My preschooler has a new obsession with The Wizard of Oz. Saturday mornings are movie time at our house, and our TV-hungry child (I maintain fairly strict television-viewing rules during the week) is always eager to choose a movie to enjoy. For several weekends, she wanted to watch Dorothy explore the wonderful world of Oz. I suppose she was practicing for Halloween since she made the decision to be Dorothy and had cast her baby sister as Toto.
I enjoy the classic movie, too, and the other day something struck me. When I heard the faux wizard command, “Pay no attention to the man behind the curtain,” I couldn’t help but think of my husband.
Sometimes I want to say just the opposite: Please pay attention to the man in the white coat. He’s not a wizard. He’s a human being. He has a family at home, including two little girls who miss him terribly. He’s committed to being a physician, but there’s more to his life than his work.
Oz’s great wizard wants Dorothy and her gang to see him as all-powerful, a superhuman. But I want people to see my husband (and all physicians) – even when he’s in his scrubs or in a pristine white coat – as a person, not some omnipotent, omniscient god.
I know some doctors might not seem compassionate or caring. I’ve encountered a few doctors with less-than-ideal-bedside-manners of my own, but I’ve also had great doctors. And I know my husband is one of them.
I don’t write about his chosen profession much for various reasons. For one, it often doesn’t seem like he’s a real doctor yet even though he technically has the initials MD behind his name. He’s training to be a radiologist and it’s a long haul. He sold cars for a year between medical school and college and that’s the most income we’ve ever seen. We’ve been through four years of medical school. One internship year. Just over two years of residency. Now we only have two more years of residency and a one-year fellowship left to tackle. That’s 10 years of training. I don’t mention this to complain. I just don’t think a lot of people realize how long it takes to become a doctor, especially a specialized one. I know I didn’t.
Is there light at the end of the tunnel for us? Definitely. Are we extremely blessed? No doubt about it. But are there some challenges we’ve faced and are yet to face during this long training period and beyond? Yes.
In fact, one of my greatest challenges as a wife of a doctor is to be understanding when my husband calls while we’re sitting around a set table with the dinner staying warm in the oven waiting for him to come home so we can eat together as a family. “Go ahead and eat without me. Something’s come up. I’ll be late.”
I turn to my 3-year-old and relay the disappointing news. Her face drops. She misses her daddy. I miss him, too. But people are depending on him – not only patients but other physicians and health care providers. He’s a real team player, and I’m always so proud when we go to social functions and people come up to me and say that my husband is one of their favorite people to work with, that he’s not only bright but dedicated and kind. (He’s also very private and modest and is going to kill me for writing that, but as his wife, I get certain bragging rights.)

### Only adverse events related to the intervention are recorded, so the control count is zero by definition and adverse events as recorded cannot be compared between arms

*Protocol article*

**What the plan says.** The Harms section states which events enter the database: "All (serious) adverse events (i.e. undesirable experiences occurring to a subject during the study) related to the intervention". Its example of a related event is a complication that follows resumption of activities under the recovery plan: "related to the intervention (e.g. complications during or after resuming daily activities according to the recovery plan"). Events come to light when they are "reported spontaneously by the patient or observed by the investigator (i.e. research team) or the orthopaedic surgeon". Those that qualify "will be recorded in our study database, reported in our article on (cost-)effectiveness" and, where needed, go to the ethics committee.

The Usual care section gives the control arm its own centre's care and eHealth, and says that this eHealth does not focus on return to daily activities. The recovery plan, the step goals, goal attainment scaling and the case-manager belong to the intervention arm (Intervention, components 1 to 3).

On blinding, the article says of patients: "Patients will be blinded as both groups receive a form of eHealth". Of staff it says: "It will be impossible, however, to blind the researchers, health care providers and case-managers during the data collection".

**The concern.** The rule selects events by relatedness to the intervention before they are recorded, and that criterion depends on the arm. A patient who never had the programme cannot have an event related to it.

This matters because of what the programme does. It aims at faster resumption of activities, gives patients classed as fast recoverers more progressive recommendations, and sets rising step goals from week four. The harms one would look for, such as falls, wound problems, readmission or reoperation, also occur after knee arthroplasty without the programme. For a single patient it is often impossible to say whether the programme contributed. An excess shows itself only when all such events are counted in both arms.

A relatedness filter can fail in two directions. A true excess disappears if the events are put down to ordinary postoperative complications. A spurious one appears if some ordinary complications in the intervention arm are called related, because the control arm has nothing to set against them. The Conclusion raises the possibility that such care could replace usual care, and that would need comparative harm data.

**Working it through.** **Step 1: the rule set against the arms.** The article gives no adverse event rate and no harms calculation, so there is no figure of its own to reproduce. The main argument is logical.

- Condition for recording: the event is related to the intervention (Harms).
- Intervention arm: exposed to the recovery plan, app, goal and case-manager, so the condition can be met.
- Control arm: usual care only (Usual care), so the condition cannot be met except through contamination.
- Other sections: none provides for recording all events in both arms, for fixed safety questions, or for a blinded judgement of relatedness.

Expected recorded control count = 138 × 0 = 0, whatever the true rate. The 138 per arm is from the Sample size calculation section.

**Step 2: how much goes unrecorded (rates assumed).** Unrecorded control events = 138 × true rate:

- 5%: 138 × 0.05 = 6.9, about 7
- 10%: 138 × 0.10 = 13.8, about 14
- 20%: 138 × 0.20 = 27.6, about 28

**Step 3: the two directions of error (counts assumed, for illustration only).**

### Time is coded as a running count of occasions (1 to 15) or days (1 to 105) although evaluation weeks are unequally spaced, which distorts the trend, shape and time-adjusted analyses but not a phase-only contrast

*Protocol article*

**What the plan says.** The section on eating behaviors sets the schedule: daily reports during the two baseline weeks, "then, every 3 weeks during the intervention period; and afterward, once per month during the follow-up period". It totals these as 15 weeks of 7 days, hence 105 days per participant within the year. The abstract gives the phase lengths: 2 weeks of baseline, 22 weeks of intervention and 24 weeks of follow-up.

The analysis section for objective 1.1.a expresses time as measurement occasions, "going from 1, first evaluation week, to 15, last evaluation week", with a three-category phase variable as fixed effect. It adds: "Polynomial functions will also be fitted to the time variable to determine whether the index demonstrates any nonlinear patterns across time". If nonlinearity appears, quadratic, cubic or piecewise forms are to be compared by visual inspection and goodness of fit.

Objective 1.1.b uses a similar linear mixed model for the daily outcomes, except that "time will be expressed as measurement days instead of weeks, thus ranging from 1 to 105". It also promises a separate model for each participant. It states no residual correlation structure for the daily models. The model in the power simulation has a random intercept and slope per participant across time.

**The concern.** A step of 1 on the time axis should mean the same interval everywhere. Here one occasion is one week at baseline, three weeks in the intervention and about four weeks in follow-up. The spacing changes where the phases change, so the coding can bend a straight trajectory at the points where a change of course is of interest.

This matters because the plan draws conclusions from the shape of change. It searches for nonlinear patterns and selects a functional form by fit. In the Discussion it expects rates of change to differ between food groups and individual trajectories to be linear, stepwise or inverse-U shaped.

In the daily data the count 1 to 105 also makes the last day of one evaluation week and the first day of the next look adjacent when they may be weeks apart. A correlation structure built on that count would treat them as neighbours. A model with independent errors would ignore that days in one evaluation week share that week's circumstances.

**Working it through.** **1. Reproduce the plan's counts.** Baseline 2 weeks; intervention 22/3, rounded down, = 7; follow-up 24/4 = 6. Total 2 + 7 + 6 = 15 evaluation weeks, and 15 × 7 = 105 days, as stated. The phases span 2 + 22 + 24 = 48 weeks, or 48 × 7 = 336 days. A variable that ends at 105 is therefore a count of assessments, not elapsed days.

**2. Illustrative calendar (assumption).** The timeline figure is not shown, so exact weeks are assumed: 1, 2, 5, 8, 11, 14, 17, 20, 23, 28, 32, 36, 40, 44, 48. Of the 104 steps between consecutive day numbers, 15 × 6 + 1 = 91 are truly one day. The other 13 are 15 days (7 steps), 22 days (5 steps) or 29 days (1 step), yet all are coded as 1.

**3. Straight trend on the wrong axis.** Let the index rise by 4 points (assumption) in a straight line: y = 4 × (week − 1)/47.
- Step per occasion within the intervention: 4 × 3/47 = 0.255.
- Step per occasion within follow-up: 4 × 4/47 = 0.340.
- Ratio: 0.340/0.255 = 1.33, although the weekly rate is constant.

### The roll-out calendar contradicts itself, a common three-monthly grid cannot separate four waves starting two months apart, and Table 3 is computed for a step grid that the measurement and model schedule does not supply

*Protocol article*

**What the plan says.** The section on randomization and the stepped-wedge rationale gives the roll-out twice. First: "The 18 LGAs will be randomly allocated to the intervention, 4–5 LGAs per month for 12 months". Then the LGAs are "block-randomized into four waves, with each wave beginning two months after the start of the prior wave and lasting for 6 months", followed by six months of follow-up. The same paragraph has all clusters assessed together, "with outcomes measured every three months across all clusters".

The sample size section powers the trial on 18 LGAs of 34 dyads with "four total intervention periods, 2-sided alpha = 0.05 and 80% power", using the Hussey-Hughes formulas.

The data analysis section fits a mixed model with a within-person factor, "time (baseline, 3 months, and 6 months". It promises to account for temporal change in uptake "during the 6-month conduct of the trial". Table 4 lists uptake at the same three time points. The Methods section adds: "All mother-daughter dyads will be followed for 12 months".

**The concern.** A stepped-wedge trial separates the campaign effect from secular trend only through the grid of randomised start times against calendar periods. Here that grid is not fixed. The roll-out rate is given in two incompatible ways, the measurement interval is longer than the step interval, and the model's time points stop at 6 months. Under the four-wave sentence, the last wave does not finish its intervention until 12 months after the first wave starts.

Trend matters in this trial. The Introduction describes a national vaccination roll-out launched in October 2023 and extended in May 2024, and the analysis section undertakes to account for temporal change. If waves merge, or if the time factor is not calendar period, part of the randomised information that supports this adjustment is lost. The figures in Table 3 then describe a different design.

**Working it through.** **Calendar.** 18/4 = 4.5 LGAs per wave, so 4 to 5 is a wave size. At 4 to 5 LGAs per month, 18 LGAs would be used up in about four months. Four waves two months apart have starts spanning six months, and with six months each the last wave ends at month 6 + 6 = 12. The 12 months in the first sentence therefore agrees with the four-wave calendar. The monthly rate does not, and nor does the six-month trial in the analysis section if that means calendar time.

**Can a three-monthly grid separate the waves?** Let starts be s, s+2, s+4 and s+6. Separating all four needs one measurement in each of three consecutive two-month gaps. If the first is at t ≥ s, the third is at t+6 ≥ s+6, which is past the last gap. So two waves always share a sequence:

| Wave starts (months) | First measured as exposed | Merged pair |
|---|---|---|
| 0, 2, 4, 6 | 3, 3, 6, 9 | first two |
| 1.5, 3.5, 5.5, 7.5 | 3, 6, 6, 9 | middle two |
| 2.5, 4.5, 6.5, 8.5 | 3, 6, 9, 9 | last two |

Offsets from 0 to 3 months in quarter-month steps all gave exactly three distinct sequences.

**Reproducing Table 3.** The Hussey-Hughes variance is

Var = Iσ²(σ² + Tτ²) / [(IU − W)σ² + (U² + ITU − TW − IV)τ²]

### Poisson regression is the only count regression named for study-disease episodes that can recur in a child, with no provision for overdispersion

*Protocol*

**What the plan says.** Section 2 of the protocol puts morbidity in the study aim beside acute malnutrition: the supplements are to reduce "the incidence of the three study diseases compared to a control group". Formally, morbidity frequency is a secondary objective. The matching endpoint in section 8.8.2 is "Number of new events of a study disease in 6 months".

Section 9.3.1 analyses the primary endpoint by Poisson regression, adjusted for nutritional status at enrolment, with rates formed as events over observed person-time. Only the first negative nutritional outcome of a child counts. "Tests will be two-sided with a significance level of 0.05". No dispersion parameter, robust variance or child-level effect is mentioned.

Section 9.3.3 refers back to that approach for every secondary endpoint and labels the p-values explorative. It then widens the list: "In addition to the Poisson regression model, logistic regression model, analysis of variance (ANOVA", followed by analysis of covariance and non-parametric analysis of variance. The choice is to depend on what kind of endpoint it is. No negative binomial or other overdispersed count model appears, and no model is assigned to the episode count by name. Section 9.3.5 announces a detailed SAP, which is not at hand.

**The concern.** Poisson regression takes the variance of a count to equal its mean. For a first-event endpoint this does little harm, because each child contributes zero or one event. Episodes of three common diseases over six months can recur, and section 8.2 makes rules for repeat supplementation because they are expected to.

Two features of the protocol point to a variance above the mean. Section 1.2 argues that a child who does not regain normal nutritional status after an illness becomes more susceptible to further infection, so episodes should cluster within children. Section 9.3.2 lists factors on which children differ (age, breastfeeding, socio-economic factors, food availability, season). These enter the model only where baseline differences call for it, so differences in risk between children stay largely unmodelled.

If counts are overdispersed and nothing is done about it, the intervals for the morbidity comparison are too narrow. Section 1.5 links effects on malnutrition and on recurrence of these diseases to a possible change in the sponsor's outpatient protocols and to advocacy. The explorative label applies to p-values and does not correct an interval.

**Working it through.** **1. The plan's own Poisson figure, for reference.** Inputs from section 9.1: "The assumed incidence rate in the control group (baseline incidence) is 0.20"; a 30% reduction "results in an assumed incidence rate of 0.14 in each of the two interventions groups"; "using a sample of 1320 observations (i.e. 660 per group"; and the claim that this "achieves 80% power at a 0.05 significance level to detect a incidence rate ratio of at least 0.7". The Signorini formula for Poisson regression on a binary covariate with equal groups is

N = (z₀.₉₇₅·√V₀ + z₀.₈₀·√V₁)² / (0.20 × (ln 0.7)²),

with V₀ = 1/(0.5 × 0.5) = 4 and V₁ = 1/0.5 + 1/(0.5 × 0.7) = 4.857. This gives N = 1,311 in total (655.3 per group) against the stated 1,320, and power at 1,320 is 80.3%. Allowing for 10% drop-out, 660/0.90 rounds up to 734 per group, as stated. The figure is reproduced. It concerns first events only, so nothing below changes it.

Still, the unpredictability of his schedule (and we’re lucky because radiology happens to be a much more family-friendly specialty than many others) can be tough on a family.
As an aside, I suspect this is a challenge any woman who is married to a hard-working man faces. When Dave is MIA for long periods of time, I often think of military wives and how much respect I have for them. Not only are their husbands often gone for months (sometimes over a year!) at a time, but their spouses are also risking their lives. Talk about sacrifice!
Just as we should always extend our gratitude to military families for what they do for our country, I ask that the next time you or a family member sees a physician you consider that he or she is not only serving you or a loved one, but he or she may have a family waiting for their mommy or daddy to return home.
And please don’t forget, that as much as we’d like them to be, especially when we’re hurting or watching a loved one suffer, doctors aren’t wizards. My husband tells me over and over that despite all the advancements and cutting edge technologies, medicine is often not an exact science. And just like people in all professions, doctors make mistakes.
I recently saw the following headline for an article: “Should You Trust Your Mammogram? “ It went on to say that even good doctors make mistakes, and I thought, “Of course they do,” but when their mistake means they miss cancer, people get angry and want to point their finger at someone. I don’t blame them, but the truth is mammograms can be very difficult to read, especially if doctors don’t have a baseline image to compare it to. Believe me, doctors don’t want to miss cancer. They want to save lives first and foremost, and they’d rather not get sued.
But despite their best efforts, yes, good, even excellent doctors do sometimes make mistakes. And even good doctors may seem distracted at times when you wish you had their full attention (maybe their wife just called to say she was having contractions five weeks before her due date; I made such a phone call when I was pregnant with my second child).
As a woman who just happens to be married to a doctor, all I ask is that you pay attention to the man or woman behind that curtain of medical professionalism. When you strip that doctor of his white coat, scrubs, scalpel, stethoscope, etc., he’s just like the rest of us – a human being trying to do his best. When my kids and I look at my husband, we don’t see a doctor. We see a dad, a tickle monster, a late-night snacker, an avid reader, and the man we love.
Congratulations to my own Dr. McDreamy and a new chief resident! I love you and am so proud of you.